When I was a kid I remember a well-meaning teacher telling me “there’s no such thing as a stupid question.” I’ve heard that a thousand times since then.


    There are two stupid questions:

    1) When you ask me to repeat what I just said simply because you weren’t paying attention and

    2) When you ask me to repeat what I just said because you weren’t paying attention.

    I welcome questions that challenge, ask me to clarify or expand on what I’m saying. If someone doesn’t want to pay attention I would rather they get up and leave the room or remain quietly asleep trying not to snore too loudly!

    Thanks for posting a very insightful blog; one that should be distributed to every teacher in the country…we’ve got to get ’em while they’re young!

    Best thoughts!

  12. Hello and many thanks for a informative web site. I am still thinking over what you wrote here.

  13. Sandra said

    What makes a great question great is a wonderful sand box to play in. One person said that context is everything; I can concur. AND I would say that a great question is great for the person it is designed for. So part of defining a great question is the answerer. Some really great questions are too challenging for some and too lite for others. When asking, it is important to position the question and its level of “greatness” for the answerer. What I love about this idea is that it requires that I be connected to the answerer and his level of attending in order to produce a great question. I cannot produce a great question by myself, and that makes this inquiry so rich and fun to think about.

  14. Tiny Prial said

    Appreciate this. Really interesting entry.

  15. Sharon said

    I love how the Quaker tradition has taught mr the importance of Questions… “Queries” in the tradition. It is no surprise to me that you have an intellectual and intuitive grasp of Questions… it is a Gift of the tradition, in my humble opinion 🙂 ~Thanks for sharing this~

  16. Norm Weersing said

    What a delightful way to get ‘caught up’ after a long hiatus! We last conversed about Progress 4GL; while that’s a powerful tool, it impresses me much less than a timely and well considered question from an informed listener.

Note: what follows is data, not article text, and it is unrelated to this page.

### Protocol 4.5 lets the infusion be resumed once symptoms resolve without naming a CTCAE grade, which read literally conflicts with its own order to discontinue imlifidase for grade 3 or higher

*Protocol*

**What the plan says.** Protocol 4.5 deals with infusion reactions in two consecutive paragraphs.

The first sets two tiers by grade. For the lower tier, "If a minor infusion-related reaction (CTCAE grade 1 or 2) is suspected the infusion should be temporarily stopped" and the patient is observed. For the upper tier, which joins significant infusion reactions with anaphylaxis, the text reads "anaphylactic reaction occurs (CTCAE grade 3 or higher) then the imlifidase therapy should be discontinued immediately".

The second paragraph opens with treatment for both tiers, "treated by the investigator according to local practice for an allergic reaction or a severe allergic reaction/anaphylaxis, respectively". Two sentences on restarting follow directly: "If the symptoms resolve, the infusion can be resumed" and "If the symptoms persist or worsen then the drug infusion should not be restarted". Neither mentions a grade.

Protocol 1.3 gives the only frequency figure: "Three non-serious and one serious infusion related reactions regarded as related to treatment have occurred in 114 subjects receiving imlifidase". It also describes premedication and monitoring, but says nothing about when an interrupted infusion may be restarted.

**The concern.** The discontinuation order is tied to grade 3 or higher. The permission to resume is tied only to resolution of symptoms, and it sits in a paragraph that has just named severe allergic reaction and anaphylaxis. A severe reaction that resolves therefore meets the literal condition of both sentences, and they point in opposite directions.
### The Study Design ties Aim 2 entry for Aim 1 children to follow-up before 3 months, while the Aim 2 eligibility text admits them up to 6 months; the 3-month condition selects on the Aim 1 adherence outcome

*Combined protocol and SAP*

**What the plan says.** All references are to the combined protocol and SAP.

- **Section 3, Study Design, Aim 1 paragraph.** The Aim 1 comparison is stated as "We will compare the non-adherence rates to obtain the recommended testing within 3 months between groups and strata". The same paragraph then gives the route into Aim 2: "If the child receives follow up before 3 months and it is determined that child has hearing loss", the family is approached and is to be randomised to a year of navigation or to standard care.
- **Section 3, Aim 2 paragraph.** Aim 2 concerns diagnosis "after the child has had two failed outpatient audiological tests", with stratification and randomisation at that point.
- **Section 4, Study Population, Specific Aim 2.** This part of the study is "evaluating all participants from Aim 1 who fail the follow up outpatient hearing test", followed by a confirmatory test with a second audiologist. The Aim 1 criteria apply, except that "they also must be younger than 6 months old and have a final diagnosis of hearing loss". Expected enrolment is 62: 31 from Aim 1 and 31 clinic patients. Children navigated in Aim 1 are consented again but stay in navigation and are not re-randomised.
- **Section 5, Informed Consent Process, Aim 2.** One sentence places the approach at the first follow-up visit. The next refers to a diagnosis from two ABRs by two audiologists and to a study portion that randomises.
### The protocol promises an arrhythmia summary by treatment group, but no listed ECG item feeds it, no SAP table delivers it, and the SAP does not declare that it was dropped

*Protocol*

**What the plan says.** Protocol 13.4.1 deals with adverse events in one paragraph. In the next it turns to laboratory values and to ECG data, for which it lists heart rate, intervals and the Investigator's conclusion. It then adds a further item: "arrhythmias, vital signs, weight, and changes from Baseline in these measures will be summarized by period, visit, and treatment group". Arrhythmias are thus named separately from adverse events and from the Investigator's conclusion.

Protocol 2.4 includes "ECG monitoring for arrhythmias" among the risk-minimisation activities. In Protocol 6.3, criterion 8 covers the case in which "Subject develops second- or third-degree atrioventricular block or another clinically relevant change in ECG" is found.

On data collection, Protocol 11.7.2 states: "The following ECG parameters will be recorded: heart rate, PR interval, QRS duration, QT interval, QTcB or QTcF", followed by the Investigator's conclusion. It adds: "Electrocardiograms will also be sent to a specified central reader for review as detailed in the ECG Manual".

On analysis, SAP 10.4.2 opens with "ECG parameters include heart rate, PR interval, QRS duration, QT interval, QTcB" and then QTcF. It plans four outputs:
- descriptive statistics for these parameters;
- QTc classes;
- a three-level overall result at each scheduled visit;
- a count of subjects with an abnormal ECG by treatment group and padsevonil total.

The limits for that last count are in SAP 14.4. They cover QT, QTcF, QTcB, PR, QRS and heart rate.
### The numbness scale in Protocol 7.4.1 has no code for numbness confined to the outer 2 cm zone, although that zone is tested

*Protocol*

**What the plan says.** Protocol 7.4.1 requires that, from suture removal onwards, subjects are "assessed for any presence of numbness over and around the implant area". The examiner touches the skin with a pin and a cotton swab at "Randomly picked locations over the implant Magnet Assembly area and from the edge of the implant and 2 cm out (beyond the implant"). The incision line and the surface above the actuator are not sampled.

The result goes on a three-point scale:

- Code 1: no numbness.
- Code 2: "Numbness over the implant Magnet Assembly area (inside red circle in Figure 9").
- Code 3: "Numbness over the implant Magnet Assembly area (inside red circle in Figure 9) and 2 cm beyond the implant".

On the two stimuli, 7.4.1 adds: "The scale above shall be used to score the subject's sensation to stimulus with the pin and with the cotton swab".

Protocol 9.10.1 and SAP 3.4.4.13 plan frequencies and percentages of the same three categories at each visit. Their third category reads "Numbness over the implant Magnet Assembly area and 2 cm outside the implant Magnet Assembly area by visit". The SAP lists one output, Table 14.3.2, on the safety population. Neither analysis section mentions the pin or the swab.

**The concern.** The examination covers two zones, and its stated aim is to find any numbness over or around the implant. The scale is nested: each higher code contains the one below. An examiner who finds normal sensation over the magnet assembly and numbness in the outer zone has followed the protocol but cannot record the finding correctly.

To respond to an earlier conjecture here, I feel that this topic is cogent and worth exploring in depth; our time is usually more limited than we imagine. I think this aspect of our finitude makes it worthwhile to compose our questions with more care than if we all had boundless time to spend. To often I think of what I _reallly_ wanted to ask, after the opportunity has vanished. People move on, or develop Alzheimer’s, even die, … before I can play Peter Falk’s ‘Columbo’ role and get to the point in my queries.

    I’ll be looking for more of your gems from the realm of coaching and clarifying ‘dialogs’. (Remember back when … how we worked ‘dialog’ to death ?)

    Besides photographing the kinds of dance that entail toe-shoes, en-pointe and tours-jêtées, are you a contra-dancer ? My wife and I find that to be a delightful way to exercise, esp. on these cold, wet days.

    I’m glad to see you are well and active.

  17. Chris Roberts said

    Very briefly:
    1. It depends who’s side you are on. If you both work for the same company you never ask a question you don’t already know the answer to. Then if the presenter gets stuck, you can help him or her out.

    2. Rhetorical questions have their place. Real dialog includes comment and it can be a little irritating when they try to circumscribe potentially creative debate.

    Not to dismiss your thinking Arthur, it’s just that you seem to assume a benign environment.

    FWIW, Chris